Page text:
Lavender is an attractive herb that is great for keeping the squash bug pest, moths, and fleas at bay, and it’s a favorite among beneficial insects. It is an herb that produces delicate blue-purple flowers with a relaxing scent, perfect for the garden or patio. As a bonus, these are flowers that repel spiders, too.
These perennial mosquito repellent plants form a compact shrub that reaches two to three feet tall and two to four feet wide. It grows ideally in hardiness zones 5 through 9 and thrives in full sun and dry, well-draining soil.
Sunflowers (Helianthus) – Seed-Bearing Plant that Deters Squash Bugs
These summertime poster flowers have more than one purpose. Their extra-large flower is stunning, they produce seeds for you and birds, and they deter aphids, squash beetles, and other pests.
Sunflowers range in color, from yellow and red to mahogany. While they are easy to grow, they often require support since they reach up to ten feet tall. They are a sun-loving annual and tolerate well-drained soil of all types.
Bee Balm (Monarda)
This herbaceous perennial is from the mint family, and it produces spiky red, purple, and pink blooms throughout the summer. It is loved by honey bees, butterflies, and hummingbirds and hated by various garden pests, including squash bugs.
Bee balm is hardy in zones 4 through 9, and it grows two to four feet tall and up to three feet wide. It tolerates full sun and partial shade and prefers neutral to acidic soil.
Mugwort (Artemisia vulgaris) – Herbaceous Squash Bug Repellent Plants
This hardy plant releases an aromatic scent that keeps the squash bug at bay. However, caution is necessary since this plant has invasive tendencies. It has attractive foliage and displays small yellow, orange, pink, and red flowers during the summer.
Mugwort is a fast-spreader with a mature size of up to six feet tall. It is a herbaceous perennial in zones 3 through 8, grows in full sun or part shade, and tolerates various soil types.
Catnip (Nepeta cataria)
Catnip is a quick-growing herb and a favorite for felines. While cats adore this plant and it’s definitely not one of the plants that keep cats out of your garden, many insects detest it, from squash bugs, Japanese beetles, and weevils, to ants, aphids, and the flea beetle.
This perennial grows two to three feet tall and wide in full sun locations. It is hardy in zones 3 through 7 and is adaptable to acidic, neutral, and alkaline soil. It has a clump-forming growth habit and produces flower spikes from late spring to early fall.
Basil (Ocimum basilicum) – Herb Plants that Repel Squash Bugs
Basil is a popular herb for cooking Italian dishes and an excellent addition to the veggie garden. It contains oils that repel squash bugs, mosquitoes, flies, thrips, and the squash vine borer, and some claim that planting it near tomatoes increases the fruit yield. Basil is one of the popular silverfish repellent plants, as well. Use it for cooking and pest control at the same time.
There are many basil types of outdoor plants to repel flies, and they grow 18 to 24 inches tall and wide, depending on the variety. They are annual in most areas and perennial in zones 10 and 11 and prefer full sun and somewhat rich soil.
Nasturtiums are fast, easy-growing flowers, and planting them near squash, cucumbers, and tomatoes fends off squash beetles, whiteflies, wooly aphids, and the cucumber beetle. They are a bushy plant perfect for borders, trailing in containers, or climbing on walls.
These annual plants with brightly colored blossoms in red, orange, pink, and yellow shades grow one to ten feet long and one to three feet wide. They bloom from May through September and thrive in sunny locations.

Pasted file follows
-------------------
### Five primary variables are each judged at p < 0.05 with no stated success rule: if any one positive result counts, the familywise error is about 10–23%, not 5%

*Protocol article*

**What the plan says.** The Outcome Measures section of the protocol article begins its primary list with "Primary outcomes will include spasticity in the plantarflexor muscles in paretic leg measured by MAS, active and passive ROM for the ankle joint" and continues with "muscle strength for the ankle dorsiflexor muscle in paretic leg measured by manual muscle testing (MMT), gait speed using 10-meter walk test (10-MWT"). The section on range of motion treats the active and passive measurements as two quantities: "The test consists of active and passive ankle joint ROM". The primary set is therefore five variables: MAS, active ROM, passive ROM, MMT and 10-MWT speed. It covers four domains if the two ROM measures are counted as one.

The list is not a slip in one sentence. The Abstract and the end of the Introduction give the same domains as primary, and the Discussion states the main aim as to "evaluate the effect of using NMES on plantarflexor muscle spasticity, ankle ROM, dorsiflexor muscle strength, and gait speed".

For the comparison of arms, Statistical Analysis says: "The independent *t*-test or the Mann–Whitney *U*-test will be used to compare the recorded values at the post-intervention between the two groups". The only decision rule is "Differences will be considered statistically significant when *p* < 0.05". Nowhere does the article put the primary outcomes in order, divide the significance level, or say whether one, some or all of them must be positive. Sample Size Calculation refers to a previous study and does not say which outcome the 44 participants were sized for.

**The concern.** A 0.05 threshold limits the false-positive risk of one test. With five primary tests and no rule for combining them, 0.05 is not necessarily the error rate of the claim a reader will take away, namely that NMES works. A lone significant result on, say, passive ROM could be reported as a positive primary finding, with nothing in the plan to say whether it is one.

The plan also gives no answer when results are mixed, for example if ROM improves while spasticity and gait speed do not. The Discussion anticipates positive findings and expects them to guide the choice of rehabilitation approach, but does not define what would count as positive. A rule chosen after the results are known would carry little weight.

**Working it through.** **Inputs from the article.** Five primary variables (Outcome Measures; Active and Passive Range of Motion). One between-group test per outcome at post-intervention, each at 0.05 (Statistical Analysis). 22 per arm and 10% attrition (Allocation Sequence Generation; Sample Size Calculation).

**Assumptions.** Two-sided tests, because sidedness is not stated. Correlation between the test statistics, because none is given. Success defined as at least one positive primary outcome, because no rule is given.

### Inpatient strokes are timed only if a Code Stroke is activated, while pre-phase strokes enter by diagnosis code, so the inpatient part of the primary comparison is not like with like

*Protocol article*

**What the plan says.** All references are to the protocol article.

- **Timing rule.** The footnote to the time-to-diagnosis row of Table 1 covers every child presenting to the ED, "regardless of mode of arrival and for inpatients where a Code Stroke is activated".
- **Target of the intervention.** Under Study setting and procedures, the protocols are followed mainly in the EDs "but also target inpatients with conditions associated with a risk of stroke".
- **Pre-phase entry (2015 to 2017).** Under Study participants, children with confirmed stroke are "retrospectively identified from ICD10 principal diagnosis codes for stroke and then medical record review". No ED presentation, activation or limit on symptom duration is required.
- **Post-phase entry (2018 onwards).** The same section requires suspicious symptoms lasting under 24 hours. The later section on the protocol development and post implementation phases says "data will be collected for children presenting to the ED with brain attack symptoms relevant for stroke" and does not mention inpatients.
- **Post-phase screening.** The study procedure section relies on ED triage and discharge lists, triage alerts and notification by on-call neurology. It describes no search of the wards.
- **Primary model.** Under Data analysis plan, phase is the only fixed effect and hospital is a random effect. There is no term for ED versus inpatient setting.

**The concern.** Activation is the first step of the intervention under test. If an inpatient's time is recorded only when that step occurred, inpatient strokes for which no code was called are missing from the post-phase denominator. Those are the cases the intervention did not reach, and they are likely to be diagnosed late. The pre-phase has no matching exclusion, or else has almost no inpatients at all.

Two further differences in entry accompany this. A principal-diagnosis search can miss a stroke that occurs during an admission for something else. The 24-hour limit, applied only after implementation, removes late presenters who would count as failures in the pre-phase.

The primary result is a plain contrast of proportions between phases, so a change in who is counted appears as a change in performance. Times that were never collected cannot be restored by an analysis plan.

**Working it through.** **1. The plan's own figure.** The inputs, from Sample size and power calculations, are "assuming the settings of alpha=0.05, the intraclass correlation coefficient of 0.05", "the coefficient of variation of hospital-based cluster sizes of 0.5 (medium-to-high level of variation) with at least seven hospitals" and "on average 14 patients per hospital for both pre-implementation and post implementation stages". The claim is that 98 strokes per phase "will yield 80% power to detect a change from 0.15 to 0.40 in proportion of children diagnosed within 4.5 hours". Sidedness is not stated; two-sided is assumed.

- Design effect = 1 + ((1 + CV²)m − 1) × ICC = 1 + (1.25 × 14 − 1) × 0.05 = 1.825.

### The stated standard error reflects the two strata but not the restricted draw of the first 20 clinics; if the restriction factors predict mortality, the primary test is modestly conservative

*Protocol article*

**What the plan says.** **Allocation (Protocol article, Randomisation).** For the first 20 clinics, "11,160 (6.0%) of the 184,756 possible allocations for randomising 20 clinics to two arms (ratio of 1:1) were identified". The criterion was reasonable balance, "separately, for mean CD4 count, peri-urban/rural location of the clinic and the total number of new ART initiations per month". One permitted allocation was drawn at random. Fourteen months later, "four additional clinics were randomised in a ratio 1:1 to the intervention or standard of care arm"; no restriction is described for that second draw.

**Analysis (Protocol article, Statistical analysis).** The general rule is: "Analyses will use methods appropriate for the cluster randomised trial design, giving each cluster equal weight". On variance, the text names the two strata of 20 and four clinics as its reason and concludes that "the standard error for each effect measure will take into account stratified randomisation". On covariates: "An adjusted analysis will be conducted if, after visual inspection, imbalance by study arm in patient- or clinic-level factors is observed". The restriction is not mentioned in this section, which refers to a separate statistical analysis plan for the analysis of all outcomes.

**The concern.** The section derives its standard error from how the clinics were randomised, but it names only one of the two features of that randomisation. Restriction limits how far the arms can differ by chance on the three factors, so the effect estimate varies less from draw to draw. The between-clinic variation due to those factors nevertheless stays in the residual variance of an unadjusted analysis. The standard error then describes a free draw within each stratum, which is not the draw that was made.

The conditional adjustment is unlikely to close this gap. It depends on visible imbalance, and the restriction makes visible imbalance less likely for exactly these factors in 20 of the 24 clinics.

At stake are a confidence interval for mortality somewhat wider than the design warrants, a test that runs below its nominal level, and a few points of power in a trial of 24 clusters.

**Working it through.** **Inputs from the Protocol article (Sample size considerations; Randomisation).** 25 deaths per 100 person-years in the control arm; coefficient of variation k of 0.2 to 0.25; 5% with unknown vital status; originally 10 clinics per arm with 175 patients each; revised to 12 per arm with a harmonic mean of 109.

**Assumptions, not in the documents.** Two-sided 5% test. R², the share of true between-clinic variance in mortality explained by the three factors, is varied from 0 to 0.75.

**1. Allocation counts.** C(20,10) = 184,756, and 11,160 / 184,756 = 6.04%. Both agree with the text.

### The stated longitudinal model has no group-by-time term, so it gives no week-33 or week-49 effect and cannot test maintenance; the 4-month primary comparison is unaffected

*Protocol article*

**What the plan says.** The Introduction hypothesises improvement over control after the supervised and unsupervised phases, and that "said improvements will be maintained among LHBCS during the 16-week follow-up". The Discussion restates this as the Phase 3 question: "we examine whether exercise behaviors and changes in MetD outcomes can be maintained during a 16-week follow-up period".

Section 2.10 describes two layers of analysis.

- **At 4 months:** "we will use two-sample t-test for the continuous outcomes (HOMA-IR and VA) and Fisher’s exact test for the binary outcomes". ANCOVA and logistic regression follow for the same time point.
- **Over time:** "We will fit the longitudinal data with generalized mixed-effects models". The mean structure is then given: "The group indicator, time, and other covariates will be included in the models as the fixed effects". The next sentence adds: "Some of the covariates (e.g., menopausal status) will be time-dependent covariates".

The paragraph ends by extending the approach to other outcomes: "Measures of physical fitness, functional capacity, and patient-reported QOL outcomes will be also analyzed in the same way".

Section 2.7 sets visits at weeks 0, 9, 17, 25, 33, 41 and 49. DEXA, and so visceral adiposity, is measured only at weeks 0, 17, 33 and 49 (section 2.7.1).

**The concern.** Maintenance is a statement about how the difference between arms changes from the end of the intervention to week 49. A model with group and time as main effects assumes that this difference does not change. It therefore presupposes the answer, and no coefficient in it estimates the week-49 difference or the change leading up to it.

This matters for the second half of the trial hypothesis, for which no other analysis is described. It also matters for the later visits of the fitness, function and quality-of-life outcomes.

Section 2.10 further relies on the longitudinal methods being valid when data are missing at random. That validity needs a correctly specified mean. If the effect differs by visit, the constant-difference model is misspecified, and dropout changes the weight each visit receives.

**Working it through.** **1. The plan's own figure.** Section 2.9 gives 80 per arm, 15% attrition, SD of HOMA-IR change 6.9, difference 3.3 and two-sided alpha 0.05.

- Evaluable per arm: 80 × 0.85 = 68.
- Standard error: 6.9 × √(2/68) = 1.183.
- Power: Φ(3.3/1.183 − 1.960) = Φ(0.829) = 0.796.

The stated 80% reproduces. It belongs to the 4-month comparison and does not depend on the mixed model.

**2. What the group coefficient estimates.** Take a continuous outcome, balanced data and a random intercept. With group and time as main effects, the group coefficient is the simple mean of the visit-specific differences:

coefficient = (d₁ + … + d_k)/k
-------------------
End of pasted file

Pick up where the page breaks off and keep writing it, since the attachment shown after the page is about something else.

Hyssop (Hyssopus officinalis) – Pollinating Plants that Deter Squash Bugs
Hyssop is a creeping, mat-forming plant with small, succulent leaves and dainty white, purple, or light pink flowers from late spring to early fall. It is wonderful for drawing bees and pollinators to the garden, and it repels the flea beetle, cabbage moth, and squash bug.
This perennial is highly adaptable, and it tolerates a range of difficult growing conditions. It is a fast-growing species that reaches one to three feet tall and one to four feet wide and prefers full to partial sun.
Borage (Borago officinalis)
Borage is an herb that proliferates with vivid blue flowers that bloom through the summer, and it’s a good companion plant for squash, tomatoes, and strawberries. It pulls in beneficial honey bees and wasps and deters the tomato hornworm, cabbage worm, and squash bug.
This annual flower is native to the Mediterranean, and it grows one to three feet tall and nine to 18 inches wide. It prefers full sun, is tolerant of part shade, and grows in well-drained soil of all types. The star-shaped flowers hang in downward clusters, and the stems and leaves have a prickly fuzz that is a deterrent for pests.
Chrysanthemums (Chrysanthemum) – Flowers that Produce a Natural Insecticide
Chrysanthemums produce an all-natural pesticide called Pyrethrum. It works similar to Neem oil and controls everything from fleas, ants, and silverfish to Japanese beetles, ticks, and squash beetles. They symbolize fall with their bright colored flowers in shades ranging from white and yellow to red and purple.
These herbaceous perennials grow two to three feet tall when planted in full sun and rich, moist soil. They are hardy in USDA zones 3 through 9 and are gorgeous for a vibrant fall garden. However, they are toxic to pets, and caution is necessary.
Four O’Clocks (Mirabilis)
This flowering plant is a delight to have in the garden. Its two-inch trumpet-shaped blooms typically open around four in the afternoon with shades of pink and red. Unfortunately, it is toxic to people, animals, and insects.
However, its toxicity makes it a superb bug-repellent plant if you’re careful while growing it. Use it to repel everything from the squash vine borer and cabbage looper to squash bug nymphs.
Four O’Clocks are perennial in hardiness zones 9 through 11, and they grow two to three feet tall and wide. They enjoy moist, well-drained soil that is acidic or neutral and full to partial sun.
Growing bug repellent plants is a great way to get nature to give you a helping hand in the garden, and they are more beneficial than just keeping pests at bay. Some grow stunning flowers, many are fragrant, and others add flavor to your food.
Companion planting with plants that repel squash bugs makes your yard beautiful and keeps your plants safe from insect destruction, so why not share our squash bug repellent plant guide with the gardeners in your life on Facebook and Pinterest?